The James Webb Space Telescope has only been operating for several weeks, but it's already impressed with its early observations.
The newest release from the James Webb Space Telescope team is a pair of highly detailed images of Jupiter that show its auroras around the poles. Both images are composites, meaning they combine multiple images taken with the telescope's Near Infrared Camera (NIRCam) — each using a different filter — into a single, high-definition image.
In the wide-field image, you can see Jupiter's faint rings, as well as two of its moons: Amalthea is the bright dot on the far left, while Adrastea is the faint dot at the edge of the rings, located between Amalthea and Jupiter. Behind the three celestial bodies, the faint dots of light are suspected to be galaxies.
"We hadn't really expected it to be this good, to be honest," planetary astronomer Imke de Pater, professor emerita of the University of California, Berkeley, said in a statement (opens in new tab). De Pater led these Jovian observations with Thierry Fouchet, a professor at the Paris Observatory, as part of Webb's Early Release Science program. "It's really remarkable that we can see details on Jupiter together with its rings, tiny satellites, and even galaxies in one image," she added.
The second image is a close-up of Jupiter, which used three filters to capture the details of its stormy atmosphere, including the glowing auroras.
"The brightness here indicates high altitude — so the Great Red Spot has high-altitude hazes, as does the equatorial region," said Heidi Hammel, Webb interdisciplinary scientist for solar system observations and vice president for science at AURA. "The numerous bright white 'spots' and 'streaks' are likely very high-altitude cloud tops of condensed convective storms."
You might be wondering why the colors of the images are not what we're used to seeing when it comes to Jupiter. Webb observes light in the infrared range, not the visible light range, so the colors of the two images are not the colors we observe with the naked eye. The infrared data has been mapped onto the visible light spectrum, so these images are "false-color," not "true-color."(opens in new tab)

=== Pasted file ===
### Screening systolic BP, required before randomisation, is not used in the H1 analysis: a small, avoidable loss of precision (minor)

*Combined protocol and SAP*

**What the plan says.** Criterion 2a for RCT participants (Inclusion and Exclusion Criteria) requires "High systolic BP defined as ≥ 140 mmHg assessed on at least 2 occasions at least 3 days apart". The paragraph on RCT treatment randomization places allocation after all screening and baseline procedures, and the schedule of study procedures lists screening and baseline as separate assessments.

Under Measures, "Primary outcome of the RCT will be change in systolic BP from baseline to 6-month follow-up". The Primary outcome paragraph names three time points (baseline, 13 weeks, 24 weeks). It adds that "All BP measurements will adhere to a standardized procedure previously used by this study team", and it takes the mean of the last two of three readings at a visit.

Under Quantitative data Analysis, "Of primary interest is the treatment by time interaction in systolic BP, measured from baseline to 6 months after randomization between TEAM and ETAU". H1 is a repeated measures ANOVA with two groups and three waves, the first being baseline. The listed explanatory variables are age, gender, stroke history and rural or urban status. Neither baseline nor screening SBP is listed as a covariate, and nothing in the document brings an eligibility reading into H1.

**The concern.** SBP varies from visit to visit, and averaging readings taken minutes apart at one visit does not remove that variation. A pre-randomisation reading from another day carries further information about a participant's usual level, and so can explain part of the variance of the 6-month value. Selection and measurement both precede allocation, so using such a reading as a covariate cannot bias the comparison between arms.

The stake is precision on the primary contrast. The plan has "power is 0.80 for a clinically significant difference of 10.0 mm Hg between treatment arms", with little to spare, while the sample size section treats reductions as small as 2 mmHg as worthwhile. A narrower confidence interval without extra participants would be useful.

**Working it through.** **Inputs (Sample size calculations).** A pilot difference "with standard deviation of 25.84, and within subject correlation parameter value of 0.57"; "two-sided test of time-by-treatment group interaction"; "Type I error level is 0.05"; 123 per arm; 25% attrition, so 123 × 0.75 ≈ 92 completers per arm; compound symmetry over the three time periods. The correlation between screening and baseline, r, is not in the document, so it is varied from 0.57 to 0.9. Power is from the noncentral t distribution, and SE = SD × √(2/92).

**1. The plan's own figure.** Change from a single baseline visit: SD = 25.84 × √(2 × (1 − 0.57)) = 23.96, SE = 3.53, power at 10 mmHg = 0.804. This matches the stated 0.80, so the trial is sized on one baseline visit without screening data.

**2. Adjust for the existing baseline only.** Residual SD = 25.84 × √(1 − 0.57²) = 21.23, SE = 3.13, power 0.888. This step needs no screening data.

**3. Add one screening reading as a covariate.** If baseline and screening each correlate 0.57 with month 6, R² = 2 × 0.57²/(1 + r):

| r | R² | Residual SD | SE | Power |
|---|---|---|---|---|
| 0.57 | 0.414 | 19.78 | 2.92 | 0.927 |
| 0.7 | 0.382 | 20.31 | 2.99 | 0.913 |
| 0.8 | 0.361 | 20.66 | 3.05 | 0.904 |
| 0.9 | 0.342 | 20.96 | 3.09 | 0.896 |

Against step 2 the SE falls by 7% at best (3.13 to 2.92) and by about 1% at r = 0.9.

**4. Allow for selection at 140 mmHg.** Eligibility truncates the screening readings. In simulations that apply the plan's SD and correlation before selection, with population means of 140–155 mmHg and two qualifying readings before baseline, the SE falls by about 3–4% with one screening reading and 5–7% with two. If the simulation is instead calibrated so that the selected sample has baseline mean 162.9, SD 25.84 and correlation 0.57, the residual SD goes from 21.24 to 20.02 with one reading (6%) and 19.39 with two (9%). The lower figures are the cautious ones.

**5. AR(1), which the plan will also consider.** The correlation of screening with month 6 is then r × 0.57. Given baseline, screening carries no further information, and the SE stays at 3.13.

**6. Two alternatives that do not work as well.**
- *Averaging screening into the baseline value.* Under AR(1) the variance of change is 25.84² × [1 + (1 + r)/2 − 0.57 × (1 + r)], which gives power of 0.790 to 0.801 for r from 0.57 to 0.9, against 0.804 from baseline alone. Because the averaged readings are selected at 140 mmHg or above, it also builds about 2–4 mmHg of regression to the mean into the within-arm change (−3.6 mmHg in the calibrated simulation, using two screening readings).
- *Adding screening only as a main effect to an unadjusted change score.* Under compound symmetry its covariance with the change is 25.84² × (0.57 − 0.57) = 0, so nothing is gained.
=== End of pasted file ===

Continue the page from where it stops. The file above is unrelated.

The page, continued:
And that brings about an interesting point about how Webb actually works. When Webb "takes an image," it's not actually snapping a photo and beaming it down to Earth — scientists only receive raw data that indicates brightness as measured by Webb's receptors. As such, scientists must process that data to create the images.
Typically that's done by the Space Telescope Science Institute (STScI), which is headquartered in Baltimore. But in the case of this pair of Jovian images, the data was processed by citizen scientist Judy Schmidt of Modesto, California. (For the wide-field image, she collaborated with Ricardo Hueso, a co-investigator on the observations from the University of the Basque Country in Spain.)
Schmidt and other citizen scientists often tap into publicly available data from space telescopes to process images — Schmidt processed her first image, taken by Hubble, more than 10 years ago. "I try to get it to look natural, even if it's not anything close to what your eye can see," Schmidt said in a statement.
The images, of course, are not just valuable for their aesthetic appeal. De Pater and Fouchet's research is intended to demonstrate Webb's capabilities for solar system science, including imaging bright sources and their faint counterparts (in this case, Jupiter and its moons). The team will also study "Jupiter's cloud layers, winds, composition, auroral activity, and temperature structure," as well as map the surfaces and atmospheres of Jovian moons Io and Ganymede, according to its mission page (opens in new tab).